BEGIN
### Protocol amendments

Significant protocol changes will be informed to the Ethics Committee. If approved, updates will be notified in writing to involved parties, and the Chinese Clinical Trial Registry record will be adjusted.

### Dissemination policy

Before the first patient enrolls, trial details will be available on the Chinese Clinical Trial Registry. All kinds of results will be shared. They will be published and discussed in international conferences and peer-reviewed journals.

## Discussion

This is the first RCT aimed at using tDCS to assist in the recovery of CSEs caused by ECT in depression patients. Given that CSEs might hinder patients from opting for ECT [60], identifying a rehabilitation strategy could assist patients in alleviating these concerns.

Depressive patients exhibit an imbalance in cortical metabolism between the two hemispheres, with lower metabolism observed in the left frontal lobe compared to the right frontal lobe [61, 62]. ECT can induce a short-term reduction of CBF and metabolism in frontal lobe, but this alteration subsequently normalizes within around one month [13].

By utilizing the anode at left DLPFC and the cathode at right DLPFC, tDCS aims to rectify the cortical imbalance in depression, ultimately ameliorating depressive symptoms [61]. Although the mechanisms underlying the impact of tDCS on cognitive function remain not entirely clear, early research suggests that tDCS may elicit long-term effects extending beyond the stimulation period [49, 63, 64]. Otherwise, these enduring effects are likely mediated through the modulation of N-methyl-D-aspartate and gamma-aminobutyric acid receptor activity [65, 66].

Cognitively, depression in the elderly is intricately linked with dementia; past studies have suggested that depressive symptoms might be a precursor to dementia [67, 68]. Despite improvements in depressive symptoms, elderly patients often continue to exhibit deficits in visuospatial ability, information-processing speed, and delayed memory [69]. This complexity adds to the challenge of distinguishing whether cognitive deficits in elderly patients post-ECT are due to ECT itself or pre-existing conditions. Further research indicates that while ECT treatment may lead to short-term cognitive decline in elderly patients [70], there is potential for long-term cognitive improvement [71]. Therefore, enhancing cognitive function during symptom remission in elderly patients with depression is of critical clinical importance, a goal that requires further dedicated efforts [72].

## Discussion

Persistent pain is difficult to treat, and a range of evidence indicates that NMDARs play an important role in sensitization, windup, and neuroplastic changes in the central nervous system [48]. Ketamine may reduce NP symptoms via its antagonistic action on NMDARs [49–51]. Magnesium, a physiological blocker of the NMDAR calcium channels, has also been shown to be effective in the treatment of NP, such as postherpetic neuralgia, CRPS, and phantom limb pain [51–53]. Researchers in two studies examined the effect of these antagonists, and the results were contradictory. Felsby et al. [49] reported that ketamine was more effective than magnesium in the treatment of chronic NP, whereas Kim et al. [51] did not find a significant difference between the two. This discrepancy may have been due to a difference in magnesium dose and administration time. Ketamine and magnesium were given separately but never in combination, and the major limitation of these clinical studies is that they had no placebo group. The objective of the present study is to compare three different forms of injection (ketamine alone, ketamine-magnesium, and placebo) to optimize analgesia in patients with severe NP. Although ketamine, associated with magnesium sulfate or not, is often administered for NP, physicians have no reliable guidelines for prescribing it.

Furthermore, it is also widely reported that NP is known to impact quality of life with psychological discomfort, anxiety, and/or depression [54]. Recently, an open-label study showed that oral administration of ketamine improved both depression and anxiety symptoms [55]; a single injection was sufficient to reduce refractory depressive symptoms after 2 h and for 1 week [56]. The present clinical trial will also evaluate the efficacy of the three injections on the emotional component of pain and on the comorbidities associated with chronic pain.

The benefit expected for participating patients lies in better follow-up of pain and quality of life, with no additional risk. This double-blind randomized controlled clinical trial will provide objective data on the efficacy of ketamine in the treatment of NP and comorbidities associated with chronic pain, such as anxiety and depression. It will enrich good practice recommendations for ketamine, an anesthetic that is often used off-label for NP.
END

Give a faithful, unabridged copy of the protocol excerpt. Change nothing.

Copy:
### Protocol amendments

Significant protocol changes will be informed to the Ethics Committee. If approved, updates will be notified in writing to involved parties, and the Chinese Clinical Trial Registry record will be adjusted.

### Dissemination policy

Before the first patient enrolls, trial details will be available on the Chinese Clinical Trial Registry. All kinds of results will be shared. They will be published and discussed in international conferences and peer-reviewed journals.

## Discussion

This is the first RCT aimed at using tDCS to assist in the recovery of CSEs caused by ECT in depression patients. Given that CSEs might hinder patients from opting for ECT [60], identifying a rehabilitation strategy could assist patients in alleviating these concerns.

Depressive patients exhibit an imbalance in cortical metabolism between the two hemispheres, with lower metabolism observed in the left frontal lobe compared to the right frontal lobe [61, 62]. ECT can induce a short-term reduction of CBF and metabolism in frontal lobe, but this alteration subsequently normalizes within around one month [13].

By utilizing the anode at left DLPFC and the cathode at right DLPFC, tDCS aims to rectify the cortical imbalance in depression, ultimately ameliorating depressive symptoms [61]. Although the mechanisms underlying the impact of tDCS on cognitive function remain not entirely clear, early research suggests that tDCS may elicit long-term effects extending beyond the stimulation period [49, 63, 64]. Otherwise, these enduring effects are likely mediated through the modulation of N-methyl-D-aspartate and gamma-aminobutyric acid receptor activity [65, 66].

Cognitively, depression in the elderly is intricately linked with dementia; past studies have suggested that depressive symptoms might be a precursor to dementia [67, 68]. Despite improvements in depressive symptoms, elderly patients often continue to exhibit deficits in visuospatial ability, information-processing speed, and delayed memory [69]. This complexity adds to the challenge of distinguishing whether cognitive deficits in elderly patients post-ECT are due to ECT itself or pre-existing conditions. Further research indicates that while ECT treatment may lead to short-term cognitive decline in elderly patients [70], there is potential for long-term cognitive improvement [71]. Therefore, enhancing cognitive function during symptom remission in elderly patients with depression is of critical clinical importance, a goal that requires further dedicated efforts [72].

## Discussion

Persistent pain is difficult to treat, and a range of evidence indicates that NMDARs play an important role in sensitization, windup, and neuroplastic changes in the central nervous system [48]. Ketamine may reduce NP symptoms via its antagonistic action on NMDARs [49–51]. Magnesium, a physiological blocker of the NMDAR calcium channels, has also been shown to be effective in the treatment of NP, such as postherpetic neuralgia, CRPS, and phantom limb pain [51–53]. Researchers in two studies examined the effect of these antagonists, and the results were contradictory. Felsby et al. [49] reported that ketamine was more effective than magnesium in the treatment of chronic NP, whereas Kim et al. [51] did not find a significant difference between the two. This discrepancy may have been due to a difference in magnesium dose and administration time. Ketamine and magnesium were given separately but never in combination, and the major limitation of these clinical studies is that they had no placebo group. The objective of the present study is to compare three different forms of injection (ketamine alone, ketamine-magnesium, and placebo) to optimize analgesia in patients with severe NP. Although ketamine, associated with magnesium sulfate or not, is often administered for NP, physicians have no reliable guidelines for prescribing it.

Furthermore, it is also widely reported that NP is known to impact quality of life with psychological discomfort, anxiety, and/or depression [54]. Recently, an open-label study showed that oral administration of ketamine improved both depression and anxiety symptoms [55]; a single injection was sufficient to reduce refractory depressive symptoms after 2 h and for 1 week [56]. The present clinical trial will also evaluate the efficacy of the three injections on the emotional component of pain and on the comorbidities associated with chronic pain.

The benefit expected for participating patients lies in better follow-up of pain and quality of life, with no additional risk. This double-blind randomized controlled clinical trial will provide objective data on the efficacy of ketamine in the treatment of NP and comorbidities associated with chronic pain, such as anxiety and depression. It will enrich good practice recommendations for ketamine, an anesthetic that is often used off-label for NP.